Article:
March 2, 2015
I posted about Wes Anderson’s Zweig-inspired film The Grand Budapest Hotel quite a lot in 2014. But as the film won four Oscars last month (including the award for production design) and I revisited the movie this past weekend, I don’t feel too bad about posting a few links about it again — it is so beautifully designed and constructed.
First of all, there is a new book about the movie, The Wes Anderson Collection: The Grand Budapest Hotel, by Matt Zoller Seitz, author of the original Wes Anderson Collection.
Back in January the New York Times spoke to Seitz:
“The Grand Budapest Hotel” is an incredibly rich film, one of his best, definitely the most logistically and maybe thematically complex. It’s kind of every Wes Anderson film stacked one on top of the other, like a wedding cake.
While RogerEbert.com produced this 16 minute video essay adapted from the book:
The book even has a nice animated trailer:
Elsewhere, Quartz interviewed the film’s lead graphic designer Annie Atkins:
“A fictitious country needs all kinds of graphics: flags, banknotes, passports, street signs,” she told Quartz. “It’s impossible to imagine graphics like these. You have to do your research and you’ll find treasures that you couldn’t even have begun to sit down and draw until you saw them in front of your eyes.”
Working closely with Anderson and the film’s production designers Adam Stockhausen and Anna Pinnock, Atkins meticulously hand-crafted almost every of piece of ephemera shown on camera. “Every piece I made began with showing Wes a collection of real examples from the period,” she explained. “We looked at hundreds of pieces of design from Eastern Europe at the beginning of the last century as reference.”
And Deadline talks to production designer Adam Stockhausen about the film and working with Anderson:
Wes knew that he wanted the hotel to be pink. That’s one of the fun things about working with him—he has such a strong sense of color and makes very bold, daring choices that, just left to my own devices I’m not sure I would have come up with. So, working with him is inspiring in that way. And then it’s a process—working with colors that go together, adding in tones that help balance things, figuring out what the right pinks are. The funny thing is, we started with all this pink, and I think this would be true of any color—if you use too much of it, you stop seeing it because it’s everywhere and you start taking it for granted. So, we found that we had to add in yellows and different colors to kind of cut it back so you could see it more. And it’s those kinds of things you learn as you’re going; in this case, we learned from taking a section of the walls in the hotel and painting them.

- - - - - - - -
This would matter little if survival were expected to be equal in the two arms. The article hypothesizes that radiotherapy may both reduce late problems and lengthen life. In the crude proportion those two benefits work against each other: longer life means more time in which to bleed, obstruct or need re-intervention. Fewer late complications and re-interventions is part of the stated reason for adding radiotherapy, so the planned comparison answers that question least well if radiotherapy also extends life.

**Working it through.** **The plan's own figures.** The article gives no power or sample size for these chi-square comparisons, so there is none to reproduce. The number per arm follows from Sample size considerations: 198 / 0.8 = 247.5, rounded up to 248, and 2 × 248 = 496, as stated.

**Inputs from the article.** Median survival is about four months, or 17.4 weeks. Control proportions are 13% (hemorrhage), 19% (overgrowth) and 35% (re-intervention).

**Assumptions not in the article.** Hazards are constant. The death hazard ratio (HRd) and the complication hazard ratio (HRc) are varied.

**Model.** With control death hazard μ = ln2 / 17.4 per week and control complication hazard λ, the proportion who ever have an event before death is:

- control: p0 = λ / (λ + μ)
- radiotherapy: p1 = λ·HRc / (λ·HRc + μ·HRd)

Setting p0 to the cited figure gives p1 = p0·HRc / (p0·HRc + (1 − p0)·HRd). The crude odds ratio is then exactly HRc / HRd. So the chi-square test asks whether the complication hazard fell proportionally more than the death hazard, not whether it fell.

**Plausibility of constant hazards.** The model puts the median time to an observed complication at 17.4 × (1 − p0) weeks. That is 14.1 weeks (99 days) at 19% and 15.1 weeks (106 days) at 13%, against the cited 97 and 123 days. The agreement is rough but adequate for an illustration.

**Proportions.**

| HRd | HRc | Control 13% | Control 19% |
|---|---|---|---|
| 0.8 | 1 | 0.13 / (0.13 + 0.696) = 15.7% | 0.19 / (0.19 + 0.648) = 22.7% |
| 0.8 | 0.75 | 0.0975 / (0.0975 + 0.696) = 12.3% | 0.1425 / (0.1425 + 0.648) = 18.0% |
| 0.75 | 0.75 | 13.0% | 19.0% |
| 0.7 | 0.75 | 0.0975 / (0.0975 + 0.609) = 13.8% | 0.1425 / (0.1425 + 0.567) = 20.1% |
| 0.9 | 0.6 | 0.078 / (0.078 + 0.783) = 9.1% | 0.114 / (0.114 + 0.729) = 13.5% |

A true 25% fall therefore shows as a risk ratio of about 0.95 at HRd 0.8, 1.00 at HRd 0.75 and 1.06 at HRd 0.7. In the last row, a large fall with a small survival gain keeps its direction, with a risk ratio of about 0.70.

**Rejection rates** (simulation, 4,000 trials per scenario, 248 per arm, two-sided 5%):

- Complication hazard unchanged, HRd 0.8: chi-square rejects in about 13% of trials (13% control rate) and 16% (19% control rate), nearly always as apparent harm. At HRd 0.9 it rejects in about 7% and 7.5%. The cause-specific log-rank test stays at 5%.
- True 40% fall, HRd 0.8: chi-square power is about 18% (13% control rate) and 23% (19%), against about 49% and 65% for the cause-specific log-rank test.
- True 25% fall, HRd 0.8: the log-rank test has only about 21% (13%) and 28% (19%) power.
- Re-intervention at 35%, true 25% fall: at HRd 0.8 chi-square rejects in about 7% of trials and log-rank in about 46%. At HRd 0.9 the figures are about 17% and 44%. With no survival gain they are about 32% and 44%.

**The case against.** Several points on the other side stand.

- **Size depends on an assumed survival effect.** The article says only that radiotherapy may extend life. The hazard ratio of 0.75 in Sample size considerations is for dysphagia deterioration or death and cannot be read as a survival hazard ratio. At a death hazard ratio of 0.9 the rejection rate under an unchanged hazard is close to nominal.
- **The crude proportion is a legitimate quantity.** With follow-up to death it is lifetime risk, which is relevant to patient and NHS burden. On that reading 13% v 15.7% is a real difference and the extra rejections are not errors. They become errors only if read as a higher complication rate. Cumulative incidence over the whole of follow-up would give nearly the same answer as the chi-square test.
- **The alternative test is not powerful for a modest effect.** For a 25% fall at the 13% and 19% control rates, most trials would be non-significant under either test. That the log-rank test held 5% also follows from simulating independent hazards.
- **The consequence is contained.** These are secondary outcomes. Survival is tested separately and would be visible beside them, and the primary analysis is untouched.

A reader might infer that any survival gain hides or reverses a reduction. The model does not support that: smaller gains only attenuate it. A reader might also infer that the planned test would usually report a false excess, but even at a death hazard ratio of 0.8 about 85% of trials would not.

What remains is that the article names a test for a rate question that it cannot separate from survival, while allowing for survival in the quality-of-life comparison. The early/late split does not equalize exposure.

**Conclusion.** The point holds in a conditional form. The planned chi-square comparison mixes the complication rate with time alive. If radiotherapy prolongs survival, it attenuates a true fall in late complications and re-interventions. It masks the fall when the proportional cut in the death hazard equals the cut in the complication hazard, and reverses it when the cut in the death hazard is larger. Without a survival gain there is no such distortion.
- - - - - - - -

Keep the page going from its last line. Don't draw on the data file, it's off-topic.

Stockhausen discusses the locations in the movie with National Geographic:
Most of the inspiration we had for the hotel came from our site visit to Karlovy Vary in the Czech Republic. But we also put tons of research into the setting before we visited Europe. We looked at archive photos from many different hotels, including several hotels in London, Scotland, Switzerland—all over the place. Personally, I think the design was most influenced by the Grandhotel Pupp, which sits on a hill overlooking the town of Karlovy Vary.
The town of Karlovy Vary is filled with pastel-colored buildings that line the riverfront, and it has several hotels that stand on hills that look over the town. The whole place had the right feeling we wanted to convey in the movie.
That National Geographic article also alerted me to this interesting featurette about the creating the film’s hotel in a department store in Görlitz, Germany:
And, with that, I think I’m done.